3. xmlparser.awk - Parses EFX template files and produces a streaming list of elements.
  4. efx core engine - (Tcl code) calls xmlparser.awk and calls embedded Tcl code to produce site.
  5. efx content apps - (Tcl code) application stuff to do calendar, news, menus, etc.
  6. ftp publisher - (Gawk code) specialized ftp client that pushes content to web host.

The end result... You need /bin/sh, gawk and Tcl to run EFX. Not bad.

However, let's try a little experiment... Let's replace Tcl and /bin/sh with ksh. This would require a complete rewrite of the core engine and the content apps. The blend of ksh/gawk is more natural than Tcl/gawk. But, why not all Tcl? Well, I love Tcl, but gawk is (currently for me) more fun (and more natural for some of the tasks) and I didn't want to use any "standard" libraries due to my desire for fanatical control. Ksh would work just like Tcl for the core engine and template language. The syntax is very similiar.

Now, let's get even further out... EFX using ksh won't work without gawk (there is no XML processor written in ksh and I don't want to do that). Plus, gawk AND Tcl would be more natural for some of the email mangling. I respect ksh, but it starts to get more Perl like complexity when you want to do text manipulation.

So... would an "all gawk" EFX fly? Well, gawk doesn't have an eval so efx core would be a problem. But, wait, I could write a very simple template language parser in awk. This is not as crazy as it sounds. Most of the language is about setting variables and calling applications (generate news story, get a news item, etc). Currently, the Tcl appication code carries very little state (no side effects), so replacing the apps with gawk isn't the problem. The template code relies on variables and variable substitution for a lot of work. This is no problem for Tcl or Ksh. Gawk can't use itself. I would have to write a simple "language".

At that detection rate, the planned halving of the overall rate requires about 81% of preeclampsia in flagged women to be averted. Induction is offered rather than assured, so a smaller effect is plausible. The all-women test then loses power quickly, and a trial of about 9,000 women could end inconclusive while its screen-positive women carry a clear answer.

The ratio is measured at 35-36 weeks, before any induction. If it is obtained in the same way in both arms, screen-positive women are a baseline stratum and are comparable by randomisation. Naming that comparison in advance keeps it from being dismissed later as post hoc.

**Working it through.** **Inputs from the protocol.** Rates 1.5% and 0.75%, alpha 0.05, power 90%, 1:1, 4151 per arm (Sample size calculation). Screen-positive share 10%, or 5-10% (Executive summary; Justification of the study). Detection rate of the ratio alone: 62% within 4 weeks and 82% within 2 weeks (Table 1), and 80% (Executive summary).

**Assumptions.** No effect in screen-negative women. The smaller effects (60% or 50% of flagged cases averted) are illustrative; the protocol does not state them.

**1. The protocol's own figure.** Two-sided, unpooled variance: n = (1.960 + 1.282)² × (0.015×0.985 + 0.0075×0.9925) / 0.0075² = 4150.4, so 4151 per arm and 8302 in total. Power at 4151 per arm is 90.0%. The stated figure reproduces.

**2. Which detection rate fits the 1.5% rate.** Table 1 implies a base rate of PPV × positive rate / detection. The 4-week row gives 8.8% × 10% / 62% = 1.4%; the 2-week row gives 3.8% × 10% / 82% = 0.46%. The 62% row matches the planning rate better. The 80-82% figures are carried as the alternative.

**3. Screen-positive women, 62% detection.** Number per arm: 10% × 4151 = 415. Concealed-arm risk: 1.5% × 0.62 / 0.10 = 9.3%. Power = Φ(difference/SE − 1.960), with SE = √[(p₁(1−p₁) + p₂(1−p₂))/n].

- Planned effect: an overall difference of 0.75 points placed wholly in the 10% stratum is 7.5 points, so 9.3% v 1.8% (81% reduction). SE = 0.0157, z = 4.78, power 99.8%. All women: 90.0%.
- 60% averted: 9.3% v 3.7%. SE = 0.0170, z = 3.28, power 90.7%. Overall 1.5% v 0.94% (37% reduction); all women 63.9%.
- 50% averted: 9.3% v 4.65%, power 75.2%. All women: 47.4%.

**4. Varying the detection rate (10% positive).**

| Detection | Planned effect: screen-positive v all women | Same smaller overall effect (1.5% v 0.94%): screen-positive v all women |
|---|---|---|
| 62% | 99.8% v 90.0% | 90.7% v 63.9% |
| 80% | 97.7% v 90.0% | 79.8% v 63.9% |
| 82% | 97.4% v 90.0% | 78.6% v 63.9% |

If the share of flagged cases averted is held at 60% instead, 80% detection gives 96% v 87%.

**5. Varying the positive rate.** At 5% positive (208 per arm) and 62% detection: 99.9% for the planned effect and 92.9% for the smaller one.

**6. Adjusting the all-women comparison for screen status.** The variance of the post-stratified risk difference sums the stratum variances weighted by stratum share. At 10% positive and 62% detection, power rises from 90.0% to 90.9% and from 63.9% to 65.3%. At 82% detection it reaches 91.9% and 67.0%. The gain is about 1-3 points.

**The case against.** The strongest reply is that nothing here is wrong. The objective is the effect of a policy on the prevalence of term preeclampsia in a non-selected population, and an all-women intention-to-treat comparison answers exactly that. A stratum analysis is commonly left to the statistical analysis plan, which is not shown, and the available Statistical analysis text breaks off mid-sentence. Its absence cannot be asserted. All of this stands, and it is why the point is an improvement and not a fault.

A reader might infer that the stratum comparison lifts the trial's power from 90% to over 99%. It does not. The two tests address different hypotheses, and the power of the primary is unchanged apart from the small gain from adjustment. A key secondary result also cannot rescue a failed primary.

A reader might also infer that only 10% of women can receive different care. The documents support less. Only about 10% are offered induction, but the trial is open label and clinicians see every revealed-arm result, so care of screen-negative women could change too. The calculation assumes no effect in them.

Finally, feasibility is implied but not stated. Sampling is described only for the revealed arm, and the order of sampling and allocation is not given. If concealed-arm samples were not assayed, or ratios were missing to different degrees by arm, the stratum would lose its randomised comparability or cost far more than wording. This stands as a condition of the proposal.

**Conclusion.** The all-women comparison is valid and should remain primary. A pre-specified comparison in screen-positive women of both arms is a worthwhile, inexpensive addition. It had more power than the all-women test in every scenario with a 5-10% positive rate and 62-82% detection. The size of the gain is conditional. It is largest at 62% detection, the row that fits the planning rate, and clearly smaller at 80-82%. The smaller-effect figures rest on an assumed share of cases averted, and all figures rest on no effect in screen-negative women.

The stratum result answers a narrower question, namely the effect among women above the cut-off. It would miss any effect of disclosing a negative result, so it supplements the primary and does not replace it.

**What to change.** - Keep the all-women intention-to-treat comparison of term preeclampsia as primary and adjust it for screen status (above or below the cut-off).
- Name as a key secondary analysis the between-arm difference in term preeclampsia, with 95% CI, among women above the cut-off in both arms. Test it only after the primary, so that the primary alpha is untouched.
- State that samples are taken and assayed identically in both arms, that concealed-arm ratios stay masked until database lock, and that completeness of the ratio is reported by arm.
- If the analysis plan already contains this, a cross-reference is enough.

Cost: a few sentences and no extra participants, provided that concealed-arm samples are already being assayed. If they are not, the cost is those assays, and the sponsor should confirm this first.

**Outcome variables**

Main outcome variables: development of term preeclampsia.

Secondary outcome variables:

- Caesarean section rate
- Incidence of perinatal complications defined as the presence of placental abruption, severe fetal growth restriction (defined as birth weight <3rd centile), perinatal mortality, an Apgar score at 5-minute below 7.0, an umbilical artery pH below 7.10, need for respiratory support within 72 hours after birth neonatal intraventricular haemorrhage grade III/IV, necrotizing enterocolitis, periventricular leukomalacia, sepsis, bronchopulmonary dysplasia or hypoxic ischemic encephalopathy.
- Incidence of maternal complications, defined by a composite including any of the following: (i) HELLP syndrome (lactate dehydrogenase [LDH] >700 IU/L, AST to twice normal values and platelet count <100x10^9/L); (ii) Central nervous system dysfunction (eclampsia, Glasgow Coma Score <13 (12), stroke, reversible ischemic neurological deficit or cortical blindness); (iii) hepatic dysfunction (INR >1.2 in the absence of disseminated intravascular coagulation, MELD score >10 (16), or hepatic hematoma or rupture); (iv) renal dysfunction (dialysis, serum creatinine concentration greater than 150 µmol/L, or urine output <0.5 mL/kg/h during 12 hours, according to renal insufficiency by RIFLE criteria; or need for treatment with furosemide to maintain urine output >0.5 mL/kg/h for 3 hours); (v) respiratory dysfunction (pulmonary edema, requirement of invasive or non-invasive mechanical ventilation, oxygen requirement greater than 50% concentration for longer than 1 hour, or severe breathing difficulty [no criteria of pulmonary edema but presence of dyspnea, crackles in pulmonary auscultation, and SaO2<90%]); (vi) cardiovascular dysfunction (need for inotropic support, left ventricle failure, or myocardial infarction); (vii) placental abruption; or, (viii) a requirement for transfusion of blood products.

A mini template markup language in gawk would have a few benefits. The biggest would be sandboxing. Unlike exposing all of Tcl or Ksh, the mini language would limit access to the underlying system.

The biggest problem would be a lack of file "globbing". Gawk has no access to the file system aside from reading/writing files it has been told about. I could throw in "find" or "ls", but maybe I shouldn't rely on the filesystem contents to begin with? Maybe everything referenced by EFX should be either traceable by file inclusion (files referencing other files) or through mini databases?

For example, rather than reading a directory to find all publishable stories, I maintain a text database of filenames of the publishable stories.

Yikes, I am starting to get very un-unix here. Time to calm down. Time to think....

- Submitted by Todd Coram

Permalink |  Friday, March 24 2:22 PM

Stupid Korn shell tricks, Part 1

I've been avoiding serious programming at home lately. I'm just too tired... EFX inspiration please hit me soon!

However, I have been doing a whole lot of Korn shell (ksh93) programming at work. It's been bleeding into my home/personal time. There are quite a few interesting language features in ksh. I find it interesting to stretch out those features to see how far they go before snapping. In particular, I like how you can treat functions just like unix commands. No big deal here. But, it allows you to do some not-quite-obvious stuff.

Consider the classic factorial algorithm. Here it is in straight forward ksh:

function fact { 
    integer n=$1; nameref result=$2; 
    if ((n==0)); then 
      fact $((n-1)) result; result=$((n*result))
fact 5 res; print $res

The above code uses reference variables to hold return values. Ksh functions returns are like program exits (they are limited to a small integer range -- they convey status not data).

However, with a little unix mind warping (think pipe streams), you can force ksh to do this:

function fact {
    integer n=$1
    if ((n==0)); then 
      print 1
      print $((n*$(fact $((n-1)))))
res=$(fact 5); print $res


- Submitted by Todd Coram

Permalink |  Wednesday, March 15 8:35 PM

EFX 2.0 vs other work

EFX 1.0 runs. It runs well. I was working on the 2.0 rewrite when I encountered the problems with all "2.0 rewrites": interest wanes; other projects begin to bloom.

EFX is far from dead. It still runs 2 sites (.000000N% of all online websites? ;-) , but I have another project brewing that will use some components from the Storybot portion of EFX.

Stay tuned, all 2 or 4 of you who read this blog for more on the new project.

For now, EFX will continue along its 1.0 trajectory -- a bunch of simple scripts that can be used to compose and publish websites.

I'll probably make the code available as a tarball (sans freshmeat/sourceforge/cvs trappings).

- Submitted by Todd Coram

Permalink |  Tuesday, March 07 2:54 PM